Her tremulous smiles; her glances' sweet recall
Of love; her murmuring sighs memorial;
          Her mouth's culled sweetness by thy kisses shed
          On cheeks and neck and eyelids, and so led
Back to her mouth which answers there for all:—
What sweeter than these things, except the thing
          In lacking which all these would lose their sweet:—
          The confident hearts still fervour; the swift beat
And soft subsidence of the spirit's wing,
Then when it feels, in cloud-girt wayfaring,
          The breath of kindred plumes against its feet?

Any reader may bring any artistic charge he pleases against [this] sonnet; but one charge it would be impossible to maintain against the writer of the series in which it occurs, and that is, the wish on his part to assert that the body is greater than the soul. For here all the passionate and just delights of the body are declared—somewhat figuratively, it is true, but unmistakably—to be as naught if not ennobled by the concurrence of the soul at all times. Moreover, nearly one half of this series of sonnets has nothing to do with love, but treats of quite other life-influences. I would defy any one to couple with fair quotation of Sonnets 29, 30, 31, 39, 40, 41, 43, or others, the slander that their author was not impressed, like all other thinking men, with the responsibilities and higher mysteries of life. …

At page 342, an attempt is made to stigmatize four short quotations as being specially “my own property,” that is, (for the context shows the meaning,) as being grossly sensual; though all guiding reference to any precise page or poem in my book is avoided here. The first of these unspecified quotations is from the ‘Last Confession,’ and is the description referring to the harlot's laugh, the hideous character of which, together with its real or imagined resemblance to the laugh heard soon afterwards from the lips of one long cherished as an ideal, is the immediate cause which makes the maddened hero of the poem a murderer. Assailants may say what they please; but no poet or poetic reader will blame me for making the incident recorded in these seven lines as repulsive to the reader as it was to the hearer and beholder. Without this, the chain of motive and result would remain obviously incomplete. …

A second quotation gives the last two lines only of the … sonnet which is the first of four sonnets in ‘The House of Life’ jointly entitled ‘Willowwood.’ …

And as I stooped, her own lips rising there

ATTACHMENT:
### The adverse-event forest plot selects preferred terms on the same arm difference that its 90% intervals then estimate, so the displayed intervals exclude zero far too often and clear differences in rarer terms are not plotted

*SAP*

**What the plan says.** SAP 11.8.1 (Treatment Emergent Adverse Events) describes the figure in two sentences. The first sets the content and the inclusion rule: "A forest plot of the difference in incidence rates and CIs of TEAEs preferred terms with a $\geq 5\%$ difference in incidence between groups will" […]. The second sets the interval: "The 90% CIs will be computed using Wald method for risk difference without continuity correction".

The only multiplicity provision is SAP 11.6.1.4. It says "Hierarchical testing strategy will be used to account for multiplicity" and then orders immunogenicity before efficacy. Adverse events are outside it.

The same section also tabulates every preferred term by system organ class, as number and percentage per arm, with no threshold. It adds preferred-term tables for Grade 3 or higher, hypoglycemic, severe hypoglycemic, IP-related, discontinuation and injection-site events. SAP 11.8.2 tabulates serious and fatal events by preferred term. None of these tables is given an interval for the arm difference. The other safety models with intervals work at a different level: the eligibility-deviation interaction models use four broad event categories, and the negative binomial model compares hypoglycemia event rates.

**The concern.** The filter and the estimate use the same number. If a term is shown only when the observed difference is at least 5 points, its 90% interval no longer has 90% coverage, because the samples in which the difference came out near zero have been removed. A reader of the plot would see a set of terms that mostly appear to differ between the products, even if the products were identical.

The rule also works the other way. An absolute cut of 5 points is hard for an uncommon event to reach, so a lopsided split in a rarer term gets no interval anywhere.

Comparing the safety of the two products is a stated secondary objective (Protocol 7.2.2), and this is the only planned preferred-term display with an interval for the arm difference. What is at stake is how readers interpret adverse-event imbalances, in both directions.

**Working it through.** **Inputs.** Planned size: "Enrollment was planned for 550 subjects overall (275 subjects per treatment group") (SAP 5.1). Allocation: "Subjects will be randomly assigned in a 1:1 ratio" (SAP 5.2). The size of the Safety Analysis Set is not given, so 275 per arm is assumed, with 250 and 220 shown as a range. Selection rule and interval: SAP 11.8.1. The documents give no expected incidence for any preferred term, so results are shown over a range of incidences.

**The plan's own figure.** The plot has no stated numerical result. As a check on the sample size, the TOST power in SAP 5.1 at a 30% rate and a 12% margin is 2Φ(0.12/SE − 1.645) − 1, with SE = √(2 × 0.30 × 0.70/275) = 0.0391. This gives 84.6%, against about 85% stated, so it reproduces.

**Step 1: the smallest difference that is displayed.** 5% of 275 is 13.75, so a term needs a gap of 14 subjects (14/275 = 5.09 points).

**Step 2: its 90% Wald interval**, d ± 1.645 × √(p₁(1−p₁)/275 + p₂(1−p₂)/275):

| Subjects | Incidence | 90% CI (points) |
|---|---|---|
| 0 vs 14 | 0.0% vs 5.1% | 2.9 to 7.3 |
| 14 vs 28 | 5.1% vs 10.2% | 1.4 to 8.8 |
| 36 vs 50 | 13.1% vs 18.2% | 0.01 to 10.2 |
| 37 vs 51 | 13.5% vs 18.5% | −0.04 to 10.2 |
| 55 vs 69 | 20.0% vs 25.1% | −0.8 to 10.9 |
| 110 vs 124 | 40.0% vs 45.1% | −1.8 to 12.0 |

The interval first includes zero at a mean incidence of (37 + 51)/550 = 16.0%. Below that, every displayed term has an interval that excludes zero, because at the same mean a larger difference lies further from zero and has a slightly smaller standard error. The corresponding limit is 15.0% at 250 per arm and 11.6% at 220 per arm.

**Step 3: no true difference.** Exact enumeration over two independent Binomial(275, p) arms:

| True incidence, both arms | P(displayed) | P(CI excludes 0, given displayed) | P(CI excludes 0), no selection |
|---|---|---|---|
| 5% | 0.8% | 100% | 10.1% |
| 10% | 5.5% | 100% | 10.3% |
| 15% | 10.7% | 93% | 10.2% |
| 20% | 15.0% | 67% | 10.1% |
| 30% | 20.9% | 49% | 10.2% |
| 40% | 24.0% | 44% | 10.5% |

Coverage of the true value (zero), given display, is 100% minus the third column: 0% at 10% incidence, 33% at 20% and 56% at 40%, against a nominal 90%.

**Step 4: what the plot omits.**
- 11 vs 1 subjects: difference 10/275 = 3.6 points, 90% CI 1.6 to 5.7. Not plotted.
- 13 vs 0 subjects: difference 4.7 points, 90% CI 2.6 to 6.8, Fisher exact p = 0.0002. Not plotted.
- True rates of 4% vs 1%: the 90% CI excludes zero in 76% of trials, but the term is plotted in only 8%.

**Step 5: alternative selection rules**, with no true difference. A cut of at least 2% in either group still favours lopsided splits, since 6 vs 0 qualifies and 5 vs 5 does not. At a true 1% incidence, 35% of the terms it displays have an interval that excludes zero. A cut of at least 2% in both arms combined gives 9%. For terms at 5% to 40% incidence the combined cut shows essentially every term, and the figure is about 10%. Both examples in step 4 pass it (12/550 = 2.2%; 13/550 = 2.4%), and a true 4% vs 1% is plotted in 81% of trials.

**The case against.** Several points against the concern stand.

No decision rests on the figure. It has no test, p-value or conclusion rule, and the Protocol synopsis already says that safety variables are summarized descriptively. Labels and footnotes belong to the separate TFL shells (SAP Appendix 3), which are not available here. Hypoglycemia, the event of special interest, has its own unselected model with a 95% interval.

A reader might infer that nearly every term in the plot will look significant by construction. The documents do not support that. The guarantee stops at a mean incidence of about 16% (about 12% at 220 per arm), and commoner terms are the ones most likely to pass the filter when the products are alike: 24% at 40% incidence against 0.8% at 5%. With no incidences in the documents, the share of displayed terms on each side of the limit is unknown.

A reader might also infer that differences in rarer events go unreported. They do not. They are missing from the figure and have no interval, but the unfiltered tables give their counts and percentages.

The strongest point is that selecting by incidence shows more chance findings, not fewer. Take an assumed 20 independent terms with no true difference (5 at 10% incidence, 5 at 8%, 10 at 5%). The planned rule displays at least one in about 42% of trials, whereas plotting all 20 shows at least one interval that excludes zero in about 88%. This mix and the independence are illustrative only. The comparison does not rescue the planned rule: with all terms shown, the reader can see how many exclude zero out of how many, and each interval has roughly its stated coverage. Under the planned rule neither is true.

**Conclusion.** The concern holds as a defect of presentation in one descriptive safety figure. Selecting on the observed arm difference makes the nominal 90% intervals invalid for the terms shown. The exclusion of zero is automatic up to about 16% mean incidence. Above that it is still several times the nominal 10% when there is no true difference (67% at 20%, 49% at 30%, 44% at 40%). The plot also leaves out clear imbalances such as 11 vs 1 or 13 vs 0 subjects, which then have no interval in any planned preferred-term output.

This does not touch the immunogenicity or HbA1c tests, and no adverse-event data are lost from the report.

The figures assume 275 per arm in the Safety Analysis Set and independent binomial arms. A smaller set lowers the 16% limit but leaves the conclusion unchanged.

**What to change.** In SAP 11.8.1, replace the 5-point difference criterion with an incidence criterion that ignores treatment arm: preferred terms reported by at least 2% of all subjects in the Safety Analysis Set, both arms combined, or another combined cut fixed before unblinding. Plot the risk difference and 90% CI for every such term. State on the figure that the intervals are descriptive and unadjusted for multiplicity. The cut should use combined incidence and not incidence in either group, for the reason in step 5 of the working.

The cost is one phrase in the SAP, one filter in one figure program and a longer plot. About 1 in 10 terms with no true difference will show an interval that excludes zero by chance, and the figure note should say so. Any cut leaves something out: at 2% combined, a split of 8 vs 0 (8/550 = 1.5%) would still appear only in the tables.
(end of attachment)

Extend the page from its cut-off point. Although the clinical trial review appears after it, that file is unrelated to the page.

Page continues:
Bubbled with brimming kisses at my mouth.

The critic has quoted (as I said) only the last two lines, and he has italicized the second as something unbearable and ridiculous. Of course the inference would be that this was really my own absurd bubble-and-squeak notion of an actual kiss. The reader will perceive at once, from the whole sonnet …, how untrue such an inference would be. The sonnet describes a dream or trance of divided love momentarily re-united by the longing fancy; and in the imagery of the dream, the face of the beloved rises through deep dark waters to kiss the lover. Thus the phrase, “Bubbled with brimming kisses,” & c., bears purely on the special symbolism employed, and from that point of view will be found, I believe, perfectly simple and just.

A third quotation is from ‘Eden Bower,’ and says

What more prize than love to impel thee?
Grip and lip my limbs as I tell thee!

Here again no reference is given, and naturally the reader would suppose that a human embrace is described. The embrace, on the contrary, is that of a fabled snake-woman and a snake. It would be possible still, no doubt, to object on other grounds to this conception; but the ground inferred and relied on for full effect by the critic is none the less an absolute misrepresentation. These three extracts, it will be admitted, are virtually, though not verbally, garbled with malicious intention; and the same is the case, as I have shown, with the sonnet called ‘Nuptial Sleep’ when purposely treated as a “whole poem.” …

It would be humiliating, need one come to serious detail, to have to refute such an accusation as that of “binding oneself by solemn league and convenant to extol fleshliness as the distinct and supreme end of poetic and pictorial art”; and one cannot but feel that here every one will think it allowable merely to pass by with a smile the foolish fellow who has brought a charge thus framed against any reasonable man. … That I may, nevertheless, take a wider view than some poets or critics, of how much, in the material conditions absolutely given to man to deal with as distinct from his spiritual aspirations, is admissible within the limits of Art,—this, I say, is possible enough; nor do I wish to shrink from such responsibility. But to state that I do so to the ignoring or overshadowing of spiritual beauty, is an absolute falsehood, impossible to be put forward except in the indulgence of prejudice or rancour.